In her new book, Jefferson's Sons, Kimberly Brubaker Bradley does something truly remarkable. She takes a complicated and controversial idea, that Thomas Jefferson had children by his slave Sally Hemmings, and writes about it in a simple, eloquent way that children can understand.

This book is definitely for advanced readers. The themes it tackles are complex and readers need a working knowledge of early US history to understand the world that Beverly, Harriet, Madison, and Eston live in. The story does not shy away from the horrors of slavery - families are broken apart, friends are sold, and slaves who run away are punished when they are caught. However, by presenting the book from the perspectives of children, Bradley is able to convey her story without graphic details.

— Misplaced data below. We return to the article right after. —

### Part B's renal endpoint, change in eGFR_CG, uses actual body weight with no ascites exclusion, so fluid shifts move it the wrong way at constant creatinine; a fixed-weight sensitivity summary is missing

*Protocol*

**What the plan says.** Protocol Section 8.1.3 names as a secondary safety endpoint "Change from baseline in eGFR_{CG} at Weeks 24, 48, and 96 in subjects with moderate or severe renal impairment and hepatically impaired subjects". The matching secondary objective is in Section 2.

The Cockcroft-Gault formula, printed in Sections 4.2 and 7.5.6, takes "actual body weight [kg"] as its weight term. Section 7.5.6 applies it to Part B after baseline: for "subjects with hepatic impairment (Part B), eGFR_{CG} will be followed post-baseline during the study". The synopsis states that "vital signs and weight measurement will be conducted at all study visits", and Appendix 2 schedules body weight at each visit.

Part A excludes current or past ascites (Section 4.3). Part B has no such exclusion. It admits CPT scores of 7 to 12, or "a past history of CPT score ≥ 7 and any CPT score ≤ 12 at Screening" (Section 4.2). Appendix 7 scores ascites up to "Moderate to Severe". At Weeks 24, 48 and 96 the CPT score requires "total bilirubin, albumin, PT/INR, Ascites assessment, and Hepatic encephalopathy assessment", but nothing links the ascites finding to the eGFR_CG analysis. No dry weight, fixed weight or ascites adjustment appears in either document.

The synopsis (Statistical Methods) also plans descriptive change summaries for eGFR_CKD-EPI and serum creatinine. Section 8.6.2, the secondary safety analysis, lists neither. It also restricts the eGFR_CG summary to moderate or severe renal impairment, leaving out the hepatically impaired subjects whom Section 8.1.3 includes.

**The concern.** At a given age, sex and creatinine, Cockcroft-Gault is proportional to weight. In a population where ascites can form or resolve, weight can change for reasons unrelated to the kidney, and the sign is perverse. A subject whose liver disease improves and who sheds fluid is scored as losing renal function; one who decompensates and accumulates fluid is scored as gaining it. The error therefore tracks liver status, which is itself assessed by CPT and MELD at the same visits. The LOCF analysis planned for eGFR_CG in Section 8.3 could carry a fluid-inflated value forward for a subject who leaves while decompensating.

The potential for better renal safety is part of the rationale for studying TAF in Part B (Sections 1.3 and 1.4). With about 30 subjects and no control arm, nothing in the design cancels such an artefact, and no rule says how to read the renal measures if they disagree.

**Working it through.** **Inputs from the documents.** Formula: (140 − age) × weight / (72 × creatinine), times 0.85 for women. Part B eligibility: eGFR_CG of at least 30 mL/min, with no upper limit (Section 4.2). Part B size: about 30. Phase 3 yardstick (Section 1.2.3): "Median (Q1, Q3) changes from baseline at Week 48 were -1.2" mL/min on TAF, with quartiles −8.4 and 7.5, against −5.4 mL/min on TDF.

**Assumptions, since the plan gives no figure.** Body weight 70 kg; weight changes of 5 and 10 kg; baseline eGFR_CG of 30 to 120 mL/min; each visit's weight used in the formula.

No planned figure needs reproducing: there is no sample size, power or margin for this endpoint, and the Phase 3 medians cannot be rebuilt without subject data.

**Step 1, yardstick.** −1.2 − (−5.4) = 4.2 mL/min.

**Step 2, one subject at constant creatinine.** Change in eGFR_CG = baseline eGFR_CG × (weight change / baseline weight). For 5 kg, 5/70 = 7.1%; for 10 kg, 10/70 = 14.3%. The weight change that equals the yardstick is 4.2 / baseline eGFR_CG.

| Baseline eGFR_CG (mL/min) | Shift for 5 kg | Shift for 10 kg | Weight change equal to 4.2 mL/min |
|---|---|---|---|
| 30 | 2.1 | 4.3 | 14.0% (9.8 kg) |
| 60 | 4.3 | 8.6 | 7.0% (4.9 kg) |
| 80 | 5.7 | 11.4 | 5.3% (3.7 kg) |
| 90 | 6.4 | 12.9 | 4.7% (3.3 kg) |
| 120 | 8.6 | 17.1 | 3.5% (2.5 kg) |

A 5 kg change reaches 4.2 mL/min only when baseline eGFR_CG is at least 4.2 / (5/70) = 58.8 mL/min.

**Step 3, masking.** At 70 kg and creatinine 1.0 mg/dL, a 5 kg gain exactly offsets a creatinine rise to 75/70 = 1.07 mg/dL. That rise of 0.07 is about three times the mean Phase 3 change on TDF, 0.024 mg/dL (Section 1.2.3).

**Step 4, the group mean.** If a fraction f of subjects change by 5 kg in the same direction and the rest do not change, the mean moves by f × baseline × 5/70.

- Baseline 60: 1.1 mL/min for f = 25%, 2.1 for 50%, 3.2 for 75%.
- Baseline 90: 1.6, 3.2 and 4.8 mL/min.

This book is generating a lot of Newbery buzz for its honesty and the high quality of its storytelling. There is a recomended reading list at the back of the book, and Bradley writes an afterword in which she details how she did her research and where she located most of her information (in primary sources from Monticello.org).

I would recomend that parents read this book themselves if they have a child who would like to check it out, as it is a tale likely to generate a large amount of discussion.

Further reviews can be found here , here, and here. Highly recomended for children 9+.